Those decisions put a big onus on any actor to capably differentiate all 34 roles and respectfully play them without exaggeration. David Henderson, one of the area's most respected actors, took on the challenge at the opening with impressive results. The script requires the actor to be costumed in a simple black dress, pearls, and sensible shoes as Charlotte, but he must enact the other parts without changing costume. This Henderson did with mere changes of posture (shifting from stiffly crossed arms as a secret police agent to demurely clasped hands as Charlotte) and of voice (brash American accents and harsh German staccatos versus Charlotte's lilting cadences and amusing mixture of German and English). Henderson excelled in allowing dramatic reactions to register fully in each character's facial expression and body language.
The storyline is not linear and the scenes are episodic, providing further challenges. Here, Henderson's energy and confidence, aided by Jesse Gephart's clear, concise direction, made it easy to identify each character and each scene's locale. Gephart deserves credit for being fully conscious of the audience on all sides in this three-quarter-round setup, moving Henderson frequently enough to all parts of the stage to maximize seeing the actor's face and hearing his voice clearly. Henderson and Gephart's approach to Charlotte was unsentimental and objective, less overtly sympathetic and moving than some interpretations, but admirable for its robust and engrossing nature.
Chris Bernier's setting of a room in Charlotte's museum has a stunning backwall of floor-to-ceiling shelves crammed with trunks, baskets, clocks, lamps, and photos, from which Charlotte picks out the props needed for any particular scene (and kudos to property designer Tim Domack). Andrew Parks' lighting adds great atmosphere, enhancing the mood of a jail cell or secret police interrogation. Eric Alexander Collins' varied sound design includes music from a cylinder machine, audio from interview tapes,and clocks chiming.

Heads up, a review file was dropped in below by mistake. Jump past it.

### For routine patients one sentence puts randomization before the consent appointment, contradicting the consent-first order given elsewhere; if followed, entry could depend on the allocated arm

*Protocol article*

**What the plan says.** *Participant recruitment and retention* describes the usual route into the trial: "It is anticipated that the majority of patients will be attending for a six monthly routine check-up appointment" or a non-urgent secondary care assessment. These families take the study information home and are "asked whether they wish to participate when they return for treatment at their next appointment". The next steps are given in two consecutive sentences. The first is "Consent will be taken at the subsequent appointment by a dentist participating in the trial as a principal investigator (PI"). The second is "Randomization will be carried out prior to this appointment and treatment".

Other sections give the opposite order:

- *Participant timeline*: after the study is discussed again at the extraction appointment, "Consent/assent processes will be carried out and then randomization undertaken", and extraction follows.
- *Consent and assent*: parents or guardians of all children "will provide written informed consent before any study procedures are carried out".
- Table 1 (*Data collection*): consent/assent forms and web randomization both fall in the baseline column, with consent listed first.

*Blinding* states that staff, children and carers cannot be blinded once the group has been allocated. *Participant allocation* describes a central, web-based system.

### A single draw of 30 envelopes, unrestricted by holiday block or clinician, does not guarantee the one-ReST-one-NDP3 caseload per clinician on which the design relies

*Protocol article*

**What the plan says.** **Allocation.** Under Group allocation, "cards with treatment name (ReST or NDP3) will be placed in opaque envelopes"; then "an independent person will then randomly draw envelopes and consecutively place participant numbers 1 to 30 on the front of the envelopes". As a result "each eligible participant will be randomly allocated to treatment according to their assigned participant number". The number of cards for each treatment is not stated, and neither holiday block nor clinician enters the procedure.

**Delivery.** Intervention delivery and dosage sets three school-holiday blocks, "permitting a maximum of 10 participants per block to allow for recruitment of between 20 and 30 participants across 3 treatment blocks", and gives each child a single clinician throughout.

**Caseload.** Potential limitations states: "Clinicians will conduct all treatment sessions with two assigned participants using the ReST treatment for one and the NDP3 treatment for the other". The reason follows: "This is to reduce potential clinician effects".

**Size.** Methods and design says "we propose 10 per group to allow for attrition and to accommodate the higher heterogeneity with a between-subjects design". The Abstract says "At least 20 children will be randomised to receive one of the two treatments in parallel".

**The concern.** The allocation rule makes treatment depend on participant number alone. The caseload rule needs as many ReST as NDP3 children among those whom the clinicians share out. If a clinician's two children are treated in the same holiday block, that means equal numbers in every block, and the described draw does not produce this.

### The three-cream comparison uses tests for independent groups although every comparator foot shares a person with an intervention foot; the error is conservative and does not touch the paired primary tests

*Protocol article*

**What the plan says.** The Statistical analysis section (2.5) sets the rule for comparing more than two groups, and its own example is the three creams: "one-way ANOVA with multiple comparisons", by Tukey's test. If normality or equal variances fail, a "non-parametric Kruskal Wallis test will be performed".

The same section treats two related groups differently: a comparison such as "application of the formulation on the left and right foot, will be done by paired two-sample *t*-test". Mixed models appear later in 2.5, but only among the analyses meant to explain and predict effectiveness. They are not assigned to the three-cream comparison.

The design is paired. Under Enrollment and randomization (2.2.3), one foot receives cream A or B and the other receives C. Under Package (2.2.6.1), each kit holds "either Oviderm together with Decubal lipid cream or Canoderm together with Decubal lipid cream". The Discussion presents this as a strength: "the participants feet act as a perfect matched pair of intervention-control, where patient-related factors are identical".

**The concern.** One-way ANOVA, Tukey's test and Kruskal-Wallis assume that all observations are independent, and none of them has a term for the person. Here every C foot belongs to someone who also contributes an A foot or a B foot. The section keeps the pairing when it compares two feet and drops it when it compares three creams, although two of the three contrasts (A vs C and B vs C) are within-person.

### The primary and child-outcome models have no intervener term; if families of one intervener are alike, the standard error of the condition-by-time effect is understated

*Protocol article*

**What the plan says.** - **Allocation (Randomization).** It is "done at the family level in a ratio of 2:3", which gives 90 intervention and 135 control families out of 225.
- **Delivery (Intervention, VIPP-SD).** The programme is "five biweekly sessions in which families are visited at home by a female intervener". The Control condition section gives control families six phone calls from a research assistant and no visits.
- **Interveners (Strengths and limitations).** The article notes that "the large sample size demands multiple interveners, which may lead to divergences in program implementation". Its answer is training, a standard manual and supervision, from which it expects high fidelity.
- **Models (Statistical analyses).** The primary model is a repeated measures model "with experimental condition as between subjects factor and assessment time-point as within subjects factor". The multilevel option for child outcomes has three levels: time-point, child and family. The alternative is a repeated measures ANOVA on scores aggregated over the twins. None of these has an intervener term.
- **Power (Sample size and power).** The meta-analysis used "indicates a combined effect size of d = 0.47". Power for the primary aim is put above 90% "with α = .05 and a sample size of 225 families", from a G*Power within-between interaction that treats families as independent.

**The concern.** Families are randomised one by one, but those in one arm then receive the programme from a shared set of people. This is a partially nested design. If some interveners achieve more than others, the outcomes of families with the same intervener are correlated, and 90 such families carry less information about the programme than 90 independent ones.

The script has many gripping moments and tells the plot in an engaging if unnecessarily convoluted way. There is a great deal of German spoken by various characters, which sometimes gets translated, but not always, making it difficult to know what you may be missing. Full appreciation of the story also requires knowing some background on World War II and the Communist rule during the Cold War, as there are names, places, and events mentioned that aren't always fully explained. The titles of most scenes are projected on screens above either side of the stage, but they can be as confusing as helpful because they are in German.
Still, the script is as relevant as ever in a time when gay and transgender rights are being threatened, along with controversies over coverups of past behaviors by public figures. Theatre Raleigh's production is a prime example of the consummate professionalism it applies to all its presentations.
I Am My Own Wife continues through Sunday, July 21. For more details on this production, please view the sidebar.